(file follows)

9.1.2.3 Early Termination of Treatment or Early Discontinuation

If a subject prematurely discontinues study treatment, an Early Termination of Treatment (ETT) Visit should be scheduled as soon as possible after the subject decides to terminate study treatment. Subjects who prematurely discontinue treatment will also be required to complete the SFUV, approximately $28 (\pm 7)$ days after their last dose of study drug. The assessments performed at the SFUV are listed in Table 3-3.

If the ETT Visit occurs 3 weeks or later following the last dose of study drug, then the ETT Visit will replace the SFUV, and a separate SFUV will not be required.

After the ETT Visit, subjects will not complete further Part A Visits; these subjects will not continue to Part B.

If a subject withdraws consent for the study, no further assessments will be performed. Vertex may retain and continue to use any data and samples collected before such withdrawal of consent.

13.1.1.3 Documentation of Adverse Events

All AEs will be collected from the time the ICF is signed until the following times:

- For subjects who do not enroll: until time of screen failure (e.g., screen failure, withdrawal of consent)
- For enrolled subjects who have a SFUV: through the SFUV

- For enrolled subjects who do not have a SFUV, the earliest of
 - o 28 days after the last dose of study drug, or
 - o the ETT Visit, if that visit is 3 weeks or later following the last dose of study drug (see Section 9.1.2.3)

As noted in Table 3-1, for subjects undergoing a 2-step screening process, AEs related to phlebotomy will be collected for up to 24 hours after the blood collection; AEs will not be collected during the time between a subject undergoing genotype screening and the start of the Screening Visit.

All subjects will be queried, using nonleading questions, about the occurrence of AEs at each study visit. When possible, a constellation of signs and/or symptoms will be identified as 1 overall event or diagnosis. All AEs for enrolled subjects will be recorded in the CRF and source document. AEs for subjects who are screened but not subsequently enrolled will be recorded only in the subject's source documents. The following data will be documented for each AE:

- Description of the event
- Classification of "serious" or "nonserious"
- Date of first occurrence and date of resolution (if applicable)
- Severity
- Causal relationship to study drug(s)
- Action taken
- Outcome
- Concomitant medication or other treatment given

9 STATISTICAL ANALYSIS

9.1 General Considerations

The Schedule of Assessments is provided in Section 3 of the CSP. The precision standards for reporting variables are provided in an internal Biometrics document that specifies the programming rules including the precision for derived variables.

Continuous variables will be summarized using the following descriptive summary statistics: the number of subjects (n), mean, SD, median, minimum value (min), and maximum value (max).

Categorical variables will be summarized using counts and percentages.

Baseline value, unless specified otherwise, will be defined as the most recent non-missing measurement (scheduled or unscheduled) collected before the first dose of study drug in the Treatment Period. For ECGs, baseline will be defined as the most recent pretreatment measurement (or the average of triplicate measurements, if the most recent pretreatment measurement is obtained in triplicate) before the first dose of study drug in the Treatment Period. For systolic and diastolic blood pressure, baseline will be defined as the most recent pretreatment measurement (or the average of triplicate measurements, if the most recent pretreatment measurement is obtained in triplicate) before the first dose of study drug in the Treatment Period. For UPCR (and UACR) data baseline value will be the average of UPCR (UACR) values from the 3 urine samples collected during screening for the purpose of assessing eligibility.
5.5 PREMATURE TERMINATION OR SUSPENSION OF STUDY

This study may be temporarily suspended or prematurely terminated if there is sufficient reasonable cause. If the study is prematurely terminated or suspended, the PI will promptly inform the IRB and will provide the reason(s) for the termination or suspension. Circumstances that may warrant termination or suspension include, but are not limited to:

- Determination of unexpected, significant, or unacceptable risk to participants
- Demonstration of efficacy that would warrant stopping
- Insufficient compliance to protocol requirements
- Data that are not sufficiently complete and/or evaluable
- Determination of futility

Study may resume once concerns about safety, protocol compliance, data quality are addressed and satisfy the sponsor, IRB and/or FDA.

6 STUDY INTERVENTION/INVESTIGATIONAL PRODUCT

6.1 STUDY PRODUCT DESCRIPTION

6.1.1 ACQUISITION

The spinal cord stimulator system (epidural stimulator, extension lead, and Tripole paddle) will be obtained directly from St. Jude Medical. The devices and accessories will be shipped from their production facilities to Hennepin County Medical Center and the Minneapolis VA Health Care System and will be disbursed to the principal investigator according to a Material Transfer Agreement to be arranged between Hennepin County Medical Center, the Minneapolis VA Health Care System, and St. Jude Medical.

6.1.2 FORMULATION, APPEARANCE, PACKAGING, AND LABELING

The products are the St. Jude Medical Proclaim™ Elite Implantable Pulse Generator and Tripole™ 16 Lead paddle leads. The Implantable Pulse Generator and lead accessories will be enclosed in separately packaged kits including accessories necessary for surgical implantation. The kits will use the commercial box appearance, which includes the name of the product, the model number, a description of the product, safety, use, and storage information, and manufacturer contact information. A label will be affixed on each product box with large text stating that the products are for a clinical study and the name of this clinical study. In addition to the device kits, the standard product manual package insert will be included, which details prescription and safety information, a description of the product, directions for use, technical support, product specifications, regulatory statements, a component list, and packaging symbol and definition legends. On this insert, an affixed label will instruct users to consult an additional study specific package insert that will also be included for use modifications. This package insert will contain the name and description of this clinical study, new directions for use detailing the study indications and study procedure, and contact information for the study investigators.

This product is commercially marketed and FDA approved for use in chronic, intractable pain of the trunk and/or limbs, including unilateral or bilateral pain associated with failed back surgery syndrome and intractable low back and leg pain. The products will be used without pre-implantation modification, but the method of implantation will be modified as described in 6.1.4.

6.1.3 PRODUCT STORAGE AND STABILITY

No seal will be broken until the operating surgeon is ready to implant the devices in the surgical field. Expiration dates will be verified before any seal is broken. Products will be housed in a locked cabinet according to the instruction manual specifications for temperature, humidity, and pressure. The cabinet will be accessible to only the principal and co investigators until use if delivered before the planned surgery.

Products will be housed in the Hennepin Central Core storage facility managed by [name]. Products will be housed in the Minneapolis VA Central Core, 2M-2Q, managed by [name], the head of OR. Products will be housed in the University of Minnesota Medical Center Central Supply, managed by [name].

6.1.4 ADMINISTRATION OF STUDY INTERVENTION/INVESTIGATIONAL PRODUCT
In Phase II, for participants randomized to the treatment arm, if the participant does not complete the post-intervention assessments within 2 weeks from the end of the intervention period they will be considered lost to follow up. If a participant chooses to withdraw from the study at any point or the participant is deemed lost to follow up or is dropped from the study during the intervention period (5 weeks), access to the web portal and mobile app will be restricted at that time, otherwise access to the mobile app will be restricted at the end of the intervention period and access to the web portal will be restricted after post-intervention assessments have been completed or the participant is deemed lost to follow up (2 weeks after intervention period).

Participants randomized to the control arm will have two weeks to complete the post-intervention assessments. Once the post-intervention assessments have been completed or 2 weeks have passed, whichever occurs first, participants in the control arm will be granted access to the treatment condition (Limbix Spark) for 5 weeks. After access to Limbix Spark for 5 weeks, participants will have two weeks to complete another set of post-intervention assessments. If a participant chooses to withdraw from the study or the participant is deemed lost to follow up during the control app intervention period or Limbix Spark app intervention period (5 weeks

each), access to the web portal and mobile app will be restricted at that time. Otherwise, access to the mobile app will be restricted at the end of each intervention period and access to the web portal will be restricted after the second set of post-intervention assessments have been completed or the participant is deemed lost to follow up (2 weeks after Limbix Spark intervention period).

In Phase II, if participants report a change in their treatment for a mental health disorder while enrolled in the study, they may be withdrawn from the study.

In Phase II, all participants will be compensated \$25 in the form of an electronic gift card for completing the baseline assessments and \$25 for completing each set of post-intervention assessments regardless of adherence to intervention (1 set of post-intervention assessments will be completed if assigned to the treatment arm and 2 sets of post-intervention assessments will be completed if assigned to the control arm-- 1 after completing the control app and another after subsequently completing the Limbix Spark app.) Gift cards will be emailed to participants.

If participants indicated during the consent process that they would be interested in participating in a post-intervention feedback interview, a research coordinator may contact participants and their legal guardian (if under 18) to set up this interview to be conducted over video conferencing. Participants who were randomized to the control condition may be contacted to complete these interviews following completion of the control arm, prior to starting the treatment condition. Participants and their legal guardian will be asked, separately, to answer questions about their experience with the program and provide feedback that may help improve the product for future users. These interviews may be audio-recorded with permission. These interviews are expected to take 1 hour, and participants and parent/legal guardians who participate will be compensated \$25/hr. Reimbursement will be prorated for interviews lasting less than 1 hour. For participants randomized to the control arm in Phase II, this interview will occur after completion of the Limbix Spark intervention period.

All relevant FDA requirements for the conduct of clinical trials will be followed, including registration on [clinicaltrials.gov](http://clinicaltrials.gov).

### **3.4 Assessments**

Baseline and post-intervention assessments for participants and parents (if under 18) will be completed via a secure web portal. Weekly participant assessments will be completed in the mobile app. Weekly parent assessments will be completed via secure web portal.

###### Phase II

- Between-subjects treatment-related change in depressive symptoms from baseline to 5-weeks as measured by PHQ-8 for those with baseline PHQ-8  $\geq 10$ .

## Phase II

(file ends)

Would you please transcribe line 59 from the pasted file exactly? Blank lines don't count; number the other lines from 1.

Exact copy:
## Phase II